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Learning Communities Online

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Last updated by Glen


A group of organisations or individuals that chooses to operate as a collaborative network, utilizing electronic and face-to-face mediums, in order to enhance the learning outcomes and opportunities for students, their whanau and educators.


The term ‘Learning Communities Online’ (LCO) was coined in 2002 when the first resource to supports’ online collaboration was developed. LCO describes a group of schools that collaborate to provide enhanced teaching and learning opportunities for staff and students across electronic networks.

The choice of words was very intentional, with each word in the title having significance:

--    Learning – this must always be the primary focus of these communities. The emphasis here is on the emerging pedagogical practices that must be explored and adopted in the networked school, and on the outcomes that are sought for learners. This also recognises that teachers are also learners in this system, and that provision must be made for them to access learning opportunities in this way.

--    Community – a networked school is more likely to succeed if it acts as part of a collaborative community. The term community here embraces the notions of participation, trust, agreement and purpose. Individual schools may be a part of several communities, and each will be defined differently by its purpose and the roles of those within it. For most it is likely that there will be a primary community, one defined by geography or special character, to which an individual school will belong.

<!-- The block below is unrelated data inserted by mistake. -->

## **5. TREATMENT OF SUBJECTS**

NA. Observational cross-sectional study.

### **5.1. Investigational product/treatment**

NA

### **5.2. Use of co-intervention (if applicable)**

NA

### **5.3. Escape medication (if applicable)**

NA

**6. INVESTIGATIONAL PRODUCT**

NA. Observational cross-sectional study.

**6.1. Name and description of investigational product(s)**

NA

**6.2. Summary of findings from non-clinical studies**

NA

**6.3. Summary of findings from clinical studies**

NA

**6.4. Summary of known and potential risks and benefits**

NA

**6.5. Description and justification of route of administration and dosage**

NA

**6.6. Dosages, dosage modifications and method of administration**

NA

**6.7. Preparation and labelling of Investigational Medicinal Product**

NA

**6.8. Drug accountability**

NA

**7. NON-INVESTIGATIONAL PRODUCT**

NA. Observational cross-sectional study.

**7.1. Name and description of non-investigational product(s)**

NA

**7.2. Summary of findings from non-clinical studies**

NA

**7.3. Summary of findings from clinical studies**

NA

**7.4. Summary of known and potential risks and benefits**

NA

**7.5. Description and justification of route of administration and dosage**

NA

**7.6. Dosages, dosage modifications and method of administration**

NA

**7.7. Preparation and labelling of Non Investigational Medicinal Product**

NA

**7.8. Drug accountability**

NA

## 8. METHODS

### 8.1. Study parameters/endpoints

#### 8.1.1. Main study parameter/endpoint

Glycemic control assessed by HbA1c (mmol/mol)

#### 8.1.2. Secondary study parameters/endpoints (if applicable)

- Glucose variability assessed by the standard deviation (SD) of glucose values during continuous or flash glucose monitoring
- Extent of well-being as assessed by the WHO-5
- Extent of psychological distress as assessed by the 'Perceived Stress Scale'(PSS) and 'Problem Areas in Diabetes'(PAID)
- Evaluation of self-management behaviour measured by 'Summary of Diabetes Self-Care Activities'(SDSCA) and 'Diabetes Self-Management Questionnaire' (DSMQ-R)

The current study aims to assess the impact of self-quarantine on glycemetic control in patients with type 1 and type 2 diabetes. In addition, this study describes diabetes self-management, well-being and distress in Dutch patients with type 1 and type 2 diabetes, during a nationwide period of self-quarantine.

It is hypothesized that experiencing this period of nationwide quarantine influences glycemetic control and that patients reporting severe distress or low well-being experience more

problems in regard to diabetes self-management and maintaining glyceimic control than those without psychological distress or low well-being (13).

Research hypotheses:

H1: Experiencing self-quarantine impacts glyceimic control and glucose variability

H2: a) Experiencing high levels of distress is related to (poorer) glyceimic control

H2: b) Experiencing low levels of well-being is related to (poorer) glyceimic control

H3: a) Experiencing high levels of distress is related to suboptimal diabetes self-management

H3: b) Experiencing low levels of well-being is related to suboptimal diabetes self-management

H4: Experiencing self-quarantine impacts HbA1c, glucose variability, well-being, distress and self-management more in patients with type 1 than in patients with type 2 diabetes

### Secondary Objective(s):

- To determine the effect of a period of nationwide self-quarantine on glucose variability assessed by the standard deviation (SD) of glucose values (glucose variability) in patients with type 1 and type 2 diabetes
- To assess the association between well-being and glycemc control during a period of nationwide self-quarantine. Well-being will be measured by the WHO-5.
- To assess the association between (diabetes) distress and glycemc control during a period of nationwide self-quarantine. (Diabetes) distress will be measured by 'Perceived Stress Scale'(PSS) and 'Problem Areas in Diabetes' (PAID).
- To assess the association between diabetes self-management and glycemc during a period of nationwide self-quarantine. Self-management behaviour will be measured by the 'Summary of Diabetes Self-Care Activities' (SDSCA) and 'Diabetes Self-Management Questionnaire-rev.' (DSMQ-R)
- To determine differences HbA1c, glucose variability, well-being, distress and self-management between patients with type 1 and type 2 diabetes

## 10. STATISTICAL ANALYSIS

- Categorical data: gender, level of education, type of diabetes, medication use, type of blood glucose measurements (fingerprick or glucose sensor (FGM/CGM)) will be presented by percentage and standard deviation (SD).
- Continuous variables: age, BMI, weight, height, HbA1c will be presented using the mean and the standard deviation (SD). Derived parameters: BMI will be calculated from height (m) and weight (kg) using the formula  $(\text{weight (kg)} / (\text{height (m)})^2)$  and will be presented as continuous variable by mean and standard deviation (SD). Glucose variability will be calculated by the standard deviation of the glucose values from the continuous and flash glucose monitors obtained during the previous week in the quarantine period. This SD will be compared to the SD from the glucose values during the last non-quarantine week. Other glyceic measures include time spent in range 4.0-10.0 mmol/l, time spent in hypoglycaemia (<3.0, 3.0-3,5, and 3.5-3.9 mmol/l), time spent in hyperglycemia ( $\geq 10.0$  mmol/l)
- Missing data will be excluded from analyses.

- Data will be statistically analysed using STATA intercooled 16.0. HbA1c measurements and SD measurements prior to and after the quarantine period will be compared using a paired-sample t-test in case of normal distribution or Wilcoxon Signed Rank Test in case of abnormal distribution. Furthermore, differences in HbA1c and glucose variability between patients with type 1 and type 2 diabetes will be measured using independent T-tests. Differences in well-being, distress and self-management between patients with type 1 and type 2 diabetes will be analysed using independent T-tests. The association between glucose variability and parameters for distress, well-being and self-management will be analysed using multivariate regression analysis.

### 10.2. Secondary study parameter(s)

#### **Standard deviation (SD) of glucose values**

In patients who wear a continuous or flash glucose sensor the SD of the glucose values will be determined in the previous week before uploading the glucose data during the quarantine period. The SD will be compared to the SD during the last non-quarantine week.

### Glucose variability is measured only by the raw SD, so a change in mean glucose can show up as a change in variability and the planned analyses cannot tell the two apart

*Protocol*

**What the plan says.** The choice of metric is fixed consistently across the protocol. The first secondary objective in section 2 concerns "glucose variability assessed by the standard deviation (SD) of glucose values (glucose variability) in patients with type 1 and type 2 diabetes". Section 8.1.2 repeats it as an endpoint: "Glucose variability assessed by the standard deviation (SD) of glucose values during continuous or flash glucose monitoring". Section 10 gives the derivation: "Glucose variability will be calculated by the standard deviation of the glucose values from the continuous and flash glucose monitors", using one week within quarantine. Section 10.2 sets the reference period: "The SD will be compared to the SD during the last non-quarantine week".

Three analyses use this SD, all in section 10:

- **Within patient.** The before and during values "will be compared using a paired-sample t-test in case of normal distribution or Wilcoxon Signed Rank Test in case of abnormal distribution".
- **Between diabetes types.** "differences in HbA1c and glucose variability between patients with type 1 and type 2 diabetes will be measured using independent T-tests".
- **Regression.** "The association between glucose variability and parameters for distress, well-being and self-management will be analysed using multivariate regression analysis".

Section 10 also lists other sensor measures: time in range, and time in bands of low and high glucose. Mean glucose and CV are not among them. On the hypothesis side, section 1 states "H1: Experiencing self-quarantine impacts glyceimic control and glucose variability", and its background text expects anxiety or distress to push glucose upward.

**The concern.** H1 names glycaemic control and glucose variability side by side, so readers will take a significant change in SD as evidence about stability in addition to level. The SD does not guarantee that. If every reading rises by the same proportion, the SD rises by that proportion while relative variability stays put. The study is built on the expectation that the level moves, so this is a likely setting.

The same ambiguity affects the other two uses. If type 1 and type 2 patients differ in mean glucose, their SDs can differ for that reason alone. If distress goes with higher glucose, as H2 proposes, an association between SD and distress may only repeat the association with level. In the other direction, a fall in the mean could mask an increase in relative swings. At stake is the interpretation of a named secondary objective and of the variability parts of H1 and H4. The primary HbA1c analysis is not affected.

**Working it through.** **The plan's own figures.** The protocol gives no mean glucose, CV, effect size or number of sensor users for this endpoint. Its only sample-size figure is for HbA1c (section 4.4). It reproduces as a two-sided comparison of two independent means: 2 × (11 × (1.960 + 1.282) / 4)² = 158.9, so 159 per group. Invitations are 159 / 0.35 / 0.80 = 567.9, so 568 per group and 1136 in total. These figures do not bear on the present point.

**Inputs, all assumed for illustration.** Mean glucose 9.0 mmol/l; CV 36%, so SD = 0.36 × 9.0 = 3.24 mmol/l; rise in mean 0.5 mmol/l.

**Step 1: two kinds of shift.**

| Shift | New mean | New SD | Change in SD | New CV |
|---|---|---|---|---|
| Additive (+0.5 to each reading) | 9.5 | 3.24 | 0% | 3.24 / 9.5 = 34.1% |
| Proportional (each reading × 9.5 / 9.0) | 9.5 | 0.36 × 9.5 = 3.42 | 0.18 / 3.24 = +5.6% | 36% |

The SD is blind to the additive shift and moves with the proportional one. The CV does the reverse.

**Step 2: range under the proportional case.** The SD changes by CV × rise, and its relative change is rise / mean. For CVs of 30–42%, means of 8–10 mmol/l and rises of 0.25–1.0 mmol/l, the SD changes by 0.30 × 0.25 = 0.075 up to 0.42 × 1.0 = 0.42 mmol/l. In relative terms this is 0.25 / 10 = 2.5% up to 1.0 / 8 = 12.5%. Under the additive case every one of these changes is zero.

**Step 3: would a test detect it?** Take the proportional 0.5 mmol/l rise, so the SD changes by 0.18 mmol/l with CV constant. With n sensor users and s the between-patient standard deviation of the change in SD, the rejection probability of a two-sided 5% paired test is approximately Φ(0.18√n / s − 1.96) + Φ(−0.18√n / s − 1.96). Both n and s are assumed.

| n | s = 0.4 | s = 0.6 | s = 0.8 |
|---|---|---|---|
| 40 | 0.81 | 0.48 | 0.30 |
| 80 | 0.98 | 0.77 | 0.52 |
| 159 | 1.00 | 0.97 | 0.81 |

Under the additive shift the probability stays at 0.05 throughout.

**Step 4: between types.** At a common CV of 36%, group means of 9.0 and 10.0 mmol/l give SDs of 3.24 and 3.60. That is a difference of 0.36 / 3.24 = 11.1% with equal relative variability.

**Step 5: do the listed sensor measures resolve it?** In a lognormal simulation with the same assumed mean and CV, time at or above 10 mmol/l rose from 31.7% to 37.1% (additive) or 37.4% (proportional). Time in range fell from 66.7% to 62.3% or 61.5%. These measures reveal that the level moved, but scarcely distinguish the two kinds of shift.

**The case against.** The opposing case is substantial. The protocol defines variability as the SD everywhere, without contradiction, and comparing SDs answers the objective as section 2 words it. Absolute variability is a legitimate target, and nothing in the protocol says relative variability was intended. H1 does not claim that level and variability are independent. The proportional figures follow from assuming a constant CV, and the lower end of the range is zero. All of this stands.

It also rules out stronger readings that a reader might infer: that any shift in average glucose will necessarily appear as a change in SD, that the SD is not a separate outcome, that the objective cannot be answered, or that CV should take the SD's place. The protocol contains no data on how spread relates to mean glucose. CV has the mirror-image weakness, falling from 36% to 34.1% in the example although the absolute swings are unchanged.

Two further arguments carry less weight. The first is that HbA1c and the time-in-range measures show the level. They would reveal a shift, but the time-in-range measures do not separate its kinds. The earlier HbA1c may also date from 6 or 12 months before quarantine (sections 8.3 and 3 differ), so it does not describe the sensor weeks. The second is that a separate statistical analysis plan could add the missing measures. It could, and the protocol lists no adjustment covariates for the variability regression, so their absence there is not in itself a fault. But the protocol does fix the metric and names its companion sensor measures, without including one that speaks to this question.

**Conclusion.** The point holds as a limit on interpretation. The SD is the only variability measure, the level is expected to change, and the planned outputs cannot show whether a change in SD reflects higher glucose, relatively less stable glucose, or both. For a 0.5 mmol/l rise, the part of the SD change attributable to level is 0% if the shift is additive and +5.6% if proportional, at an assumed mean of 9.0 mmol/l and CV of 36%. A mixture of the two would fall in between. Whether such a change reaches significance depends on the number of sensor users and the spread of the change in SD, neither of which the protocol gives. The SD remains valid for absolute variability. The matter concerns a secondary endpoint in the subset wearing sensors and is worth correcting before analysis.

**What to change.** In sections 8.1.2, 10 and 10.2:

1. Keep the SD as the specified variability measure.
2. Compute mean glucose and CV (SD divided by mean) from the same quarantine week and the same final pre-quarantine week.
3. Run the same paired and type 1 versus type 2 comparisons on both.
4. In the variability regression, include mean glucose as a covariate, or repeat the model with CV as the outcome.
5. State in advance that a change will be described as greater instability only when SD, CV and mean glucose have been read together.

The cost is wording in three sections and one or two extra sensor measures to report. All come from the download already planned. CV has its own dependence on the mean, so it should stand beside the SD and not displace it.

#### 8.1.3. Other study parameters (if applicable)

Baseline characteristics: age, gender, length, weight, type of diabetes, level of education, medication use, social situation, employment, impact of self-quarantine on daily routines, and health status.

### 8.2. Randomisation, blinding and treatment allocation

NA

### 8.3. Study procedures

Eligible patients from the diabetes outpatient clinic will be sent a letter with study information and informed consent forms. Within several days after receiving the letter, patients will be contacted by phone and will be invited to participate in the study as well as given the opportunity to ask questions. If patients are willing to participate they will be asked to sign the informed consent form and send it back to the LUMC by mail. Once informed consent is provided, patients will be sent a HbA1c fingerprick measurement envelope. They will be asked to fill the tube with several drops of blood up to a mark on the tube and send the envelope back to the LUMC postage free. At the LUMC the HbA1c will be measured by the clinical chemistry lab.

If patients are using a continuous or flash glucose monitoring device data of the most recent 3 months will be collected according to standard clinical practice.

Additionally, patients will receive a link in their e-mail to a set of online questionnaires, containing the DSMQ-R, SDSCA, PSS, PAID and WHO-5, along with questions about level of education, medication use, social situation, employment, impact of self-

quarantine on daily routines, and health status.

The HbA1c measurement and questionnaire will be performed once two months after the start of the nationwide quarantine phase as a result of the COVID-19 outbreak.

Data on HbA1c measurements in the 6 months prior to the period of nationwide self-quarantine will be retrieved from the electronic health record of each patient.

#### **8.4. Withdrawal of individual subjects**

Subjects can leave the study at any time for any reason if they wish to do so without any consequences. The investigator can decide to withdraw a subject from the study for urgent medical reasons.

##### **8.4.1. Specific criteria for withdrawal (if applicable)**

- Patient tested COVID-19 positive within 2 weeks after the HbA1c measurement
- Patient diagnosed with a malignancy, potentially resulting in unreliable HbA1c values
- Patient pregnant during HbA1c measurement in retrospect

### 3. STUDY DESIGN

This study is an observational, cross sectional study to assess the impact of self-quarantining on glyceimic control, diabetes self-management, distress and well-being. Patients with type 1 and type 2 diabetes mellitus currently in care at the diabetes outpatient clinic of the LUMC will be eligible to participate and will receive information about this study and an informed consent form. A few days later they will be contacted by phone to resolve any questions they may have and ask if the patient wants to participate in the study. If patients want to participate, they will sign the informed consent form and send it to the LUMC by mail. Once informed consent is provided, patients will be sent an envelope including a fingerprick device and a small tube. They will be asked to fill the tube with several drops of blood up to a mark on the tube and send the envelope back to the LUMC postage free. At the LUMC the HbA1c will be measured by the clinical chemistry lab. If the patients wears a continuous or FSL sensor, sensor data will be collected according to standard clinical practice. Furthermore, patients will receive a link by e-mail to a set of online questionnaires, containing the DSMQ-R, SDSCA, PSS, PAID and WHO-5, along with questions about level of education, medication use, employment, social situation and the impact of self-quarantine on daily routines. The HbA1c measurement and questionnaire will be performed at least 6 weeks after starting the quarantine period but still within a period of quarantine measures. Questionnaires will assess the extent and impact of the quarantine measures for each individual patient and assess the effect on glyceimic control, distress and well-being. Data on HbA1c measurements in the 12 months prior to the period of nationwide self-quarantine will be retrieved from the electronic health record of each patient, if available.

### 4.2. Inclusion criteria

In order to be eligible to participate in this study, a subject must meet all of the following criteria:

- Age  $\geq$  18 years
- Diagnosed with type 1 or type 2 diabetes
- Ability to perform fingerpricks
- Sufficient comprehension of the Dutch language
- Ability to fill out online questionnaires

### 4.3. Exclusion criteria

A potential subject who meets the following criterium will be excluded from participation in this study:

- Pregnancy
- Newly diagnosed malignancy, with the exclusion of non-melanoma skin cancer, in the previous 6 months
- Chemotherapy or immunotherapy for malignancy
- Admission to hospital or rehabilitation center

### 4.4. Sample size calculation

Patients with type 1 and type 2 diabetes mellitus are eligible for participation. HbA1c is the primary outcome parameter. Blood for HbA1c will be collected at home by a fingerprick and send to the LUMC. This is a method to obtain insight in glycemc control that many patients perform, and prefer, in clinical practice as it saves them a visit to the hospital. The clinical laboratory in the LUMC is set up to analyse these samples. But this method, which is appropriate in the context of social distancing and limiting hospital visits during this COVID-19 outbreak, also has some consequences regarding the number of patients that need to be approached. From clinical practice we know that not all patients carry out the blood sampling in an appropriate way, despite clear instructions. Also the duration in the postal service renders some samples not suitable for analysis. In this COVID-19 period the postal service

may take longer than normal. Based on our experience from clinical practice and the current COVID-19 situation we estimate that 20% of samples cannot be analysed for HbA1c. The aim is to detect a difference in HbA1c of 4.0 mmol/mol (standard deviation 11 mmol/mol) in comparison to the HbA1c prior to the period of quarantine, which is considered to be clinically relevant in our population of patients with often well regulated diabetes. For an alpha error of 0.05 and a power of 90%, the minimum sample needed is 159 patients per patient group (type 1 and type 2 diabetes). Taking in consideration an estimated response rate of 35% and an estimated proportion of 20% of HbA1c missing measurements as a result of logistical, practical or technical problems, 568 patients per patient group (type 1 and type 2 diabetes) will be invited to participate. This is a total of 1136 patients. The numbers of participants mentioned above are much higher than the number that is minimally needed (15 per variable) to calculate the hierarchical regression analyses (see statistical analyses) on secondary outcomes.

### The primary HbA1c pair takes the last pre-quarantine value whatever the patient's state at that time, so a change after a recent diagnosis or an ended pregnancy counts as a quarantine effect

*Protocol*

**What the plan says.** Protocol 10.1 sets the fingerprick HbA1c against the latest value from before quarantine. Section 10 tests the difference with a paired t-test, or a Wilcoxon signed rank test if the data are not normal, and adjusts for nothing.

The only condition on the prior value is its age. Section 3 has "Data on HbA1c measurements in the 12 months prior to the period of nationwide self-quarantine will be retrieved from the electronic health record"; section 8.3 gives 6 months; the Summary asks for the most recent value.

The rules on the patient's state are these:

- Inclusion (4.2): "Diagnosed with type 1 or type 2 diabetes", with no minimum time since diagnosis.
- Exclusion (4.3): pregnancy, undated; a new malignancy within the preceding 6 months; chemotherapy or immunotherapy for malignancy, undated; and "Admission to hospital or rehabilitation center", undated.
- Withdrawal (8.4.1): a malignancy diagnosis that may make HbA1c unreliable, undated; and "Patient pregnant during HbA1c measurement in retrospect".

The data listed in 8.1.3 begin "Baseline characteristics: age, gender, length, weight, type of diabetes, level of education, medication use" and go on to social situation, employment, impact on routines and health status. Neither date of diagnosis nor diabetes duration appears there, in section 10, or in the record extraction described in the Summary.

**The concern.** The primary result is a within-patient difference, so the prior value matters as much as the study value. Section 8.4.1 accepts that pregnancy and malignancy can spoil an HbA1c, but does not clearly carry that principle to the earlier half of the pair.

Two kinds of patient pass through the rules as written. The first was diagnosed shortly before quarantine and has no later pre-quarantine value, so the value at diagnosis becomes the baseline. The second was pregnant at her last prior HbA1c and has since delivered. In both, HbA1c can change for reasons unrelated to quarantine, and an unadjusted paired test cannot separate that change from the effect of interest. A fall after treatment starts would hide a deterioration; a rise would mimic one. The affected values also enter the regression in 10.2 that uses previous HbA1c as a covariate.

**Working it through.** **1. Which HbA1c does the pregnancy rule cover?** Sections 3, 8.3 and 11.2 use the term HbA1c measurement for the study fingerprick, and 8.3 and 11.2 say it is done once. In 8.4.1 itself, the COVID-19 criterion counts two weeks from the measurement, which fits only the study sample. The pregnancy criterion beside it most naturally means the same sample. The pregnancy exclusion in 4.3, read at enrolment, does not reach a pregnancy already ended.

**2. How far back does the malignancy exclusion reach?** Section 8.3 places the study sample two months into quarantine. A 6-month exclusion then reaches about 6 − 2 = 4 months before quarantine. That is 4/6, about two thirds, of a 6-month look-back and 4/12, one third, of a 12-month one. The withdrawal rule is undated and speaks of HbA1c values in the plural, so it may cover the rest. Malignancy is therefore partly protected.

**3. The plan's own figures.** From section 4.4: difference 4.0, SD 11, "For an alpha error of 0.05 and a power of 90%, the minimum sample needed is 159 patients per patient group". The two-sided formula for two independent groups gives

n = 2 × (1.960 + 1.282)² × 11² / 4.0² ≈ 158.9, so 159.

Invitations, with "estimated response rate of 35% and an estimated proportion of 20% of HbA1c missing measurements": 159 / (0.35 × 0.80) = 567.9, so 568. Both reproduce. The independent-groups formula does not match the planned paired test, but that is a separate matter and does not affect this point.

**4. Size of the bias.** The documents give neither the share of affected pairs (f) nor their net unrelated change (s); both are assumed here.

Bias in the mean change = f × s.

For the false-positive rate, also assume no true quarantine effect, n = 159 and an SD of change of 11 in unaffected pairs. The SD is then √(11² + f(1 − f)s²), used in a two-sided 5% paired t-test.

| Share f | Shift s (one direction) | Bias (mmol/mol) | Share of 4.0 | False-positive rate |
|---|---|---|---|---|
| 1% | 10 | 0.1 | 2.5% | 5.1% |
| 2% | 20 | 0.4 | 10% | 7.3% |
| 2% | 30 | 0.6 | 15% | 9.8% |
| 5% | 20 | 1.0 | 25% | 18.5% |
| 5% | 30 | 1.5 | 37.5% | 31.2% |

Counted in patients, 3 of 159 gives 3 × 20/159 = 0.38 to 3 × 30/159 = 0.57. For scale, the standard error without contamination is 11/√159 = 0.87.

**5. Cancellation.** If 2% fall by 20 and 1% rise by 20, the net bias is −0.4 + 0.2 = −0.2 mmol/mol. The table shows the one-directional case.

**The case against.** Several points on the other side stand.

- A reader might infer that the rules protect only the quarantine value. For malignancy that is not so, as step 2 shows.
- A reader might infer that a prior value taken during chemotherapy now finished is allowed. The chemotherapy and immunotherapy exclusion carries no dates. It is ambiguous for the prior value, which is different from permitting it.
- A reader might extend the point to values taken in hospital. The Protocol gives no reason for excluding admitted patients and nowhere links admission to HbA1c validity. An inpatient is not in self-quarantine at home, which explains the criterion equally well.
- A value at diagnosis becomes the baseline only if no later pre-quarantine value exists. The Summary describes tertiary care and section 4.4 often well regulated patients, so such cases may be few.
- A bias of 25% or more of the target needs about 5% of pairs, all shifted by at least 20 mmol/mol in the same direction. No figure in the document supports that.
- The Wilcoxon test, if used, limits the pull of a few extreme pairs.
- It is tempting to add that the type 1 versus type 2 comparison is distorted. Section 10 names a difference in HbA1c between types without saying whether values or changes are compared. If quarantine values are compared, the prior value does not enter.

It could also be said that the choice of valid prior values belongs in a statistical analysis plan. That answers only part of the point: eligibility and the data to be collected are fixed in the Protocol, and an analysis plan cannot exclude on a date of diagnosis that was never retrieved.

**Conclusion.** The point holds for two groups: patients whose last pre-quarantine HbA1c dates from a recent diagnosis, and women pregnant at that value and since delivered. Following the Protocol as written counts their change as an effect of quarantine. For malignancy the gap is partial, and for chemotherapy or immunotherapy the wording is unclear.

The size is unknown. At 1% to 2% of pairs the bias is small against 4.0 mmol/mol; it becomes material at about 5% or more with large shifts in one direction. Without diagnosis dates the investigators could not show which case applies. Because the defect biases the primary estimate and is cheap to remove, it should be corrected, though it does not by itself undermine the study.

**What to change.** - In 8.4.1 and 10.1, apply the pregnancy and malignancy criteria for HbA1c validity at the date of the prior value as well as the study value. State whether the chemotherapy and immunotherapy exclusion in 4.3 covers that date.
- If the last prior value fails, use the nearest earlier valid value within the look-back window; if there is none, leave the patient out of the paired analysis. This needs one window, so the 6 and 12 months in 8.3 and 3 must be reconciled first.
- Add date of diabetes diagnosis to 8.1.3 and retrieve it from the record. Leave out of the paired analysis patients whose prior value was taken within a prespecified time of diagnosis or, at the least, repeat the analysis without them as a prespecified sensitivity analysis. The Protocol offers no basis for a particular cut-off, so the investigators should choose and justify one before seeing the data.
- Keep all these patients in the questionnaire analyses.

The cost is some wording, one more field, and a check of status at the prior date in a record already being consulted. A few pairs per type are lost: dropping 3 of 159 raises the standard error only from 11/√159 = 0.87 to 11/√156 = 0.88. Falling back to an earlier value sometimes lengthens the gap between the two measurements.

--    Online – a defining feature of a networked school is that much of the activity will take place in the online environment. This will include both synchronous and asynchronous activity, using a wide range of technologies - including video conferencing, webinars, learning management systems and Web2.0 tools. Online access should embrace both the use of specific access end points in a school and provision for ubiquitous access by students from anywhere, at any time using any device.


There are a range of reasons why schools may choose to be a part of an LCO, including:

  • providing greater access to curriculum choices for students
  • providing access to subject matter experts to enhance school-based learning
  • participation in virtual field trips
  • engaging students in collaborative projects
  • supporting gifted and talented students by enabling them to connect with others with similar skills and interests
  • sharing (both accessing and contributing) a wide range of rich and current resources to support learning
  • providing professional learning opportunities for teachers, including virtual staff meetings etc.

Whatever the reason, there are considerable benefits that can be realised from making this sort of commitment, including:

  • retention of students who may otherwise choose to go elsewhere for their education
  • retention of specialist staff who are now able to teach in their specialist area, rather than taking ‘filler’ classes to make up a teaching load
  • access to experts in subject areas not available locally
  • sharing of resources, resulting in lower costs and increased relevance and use
  • provision of high interest, relevant and authentic learning experiences for students.

We live in an age of ‘collabetition’, where the traditional view of schools as being in competition-with one another must be balanced against the considerable benefits of collaboration and supporting each others’ work. Commitment to being a part of a LCO is one way of achieving this.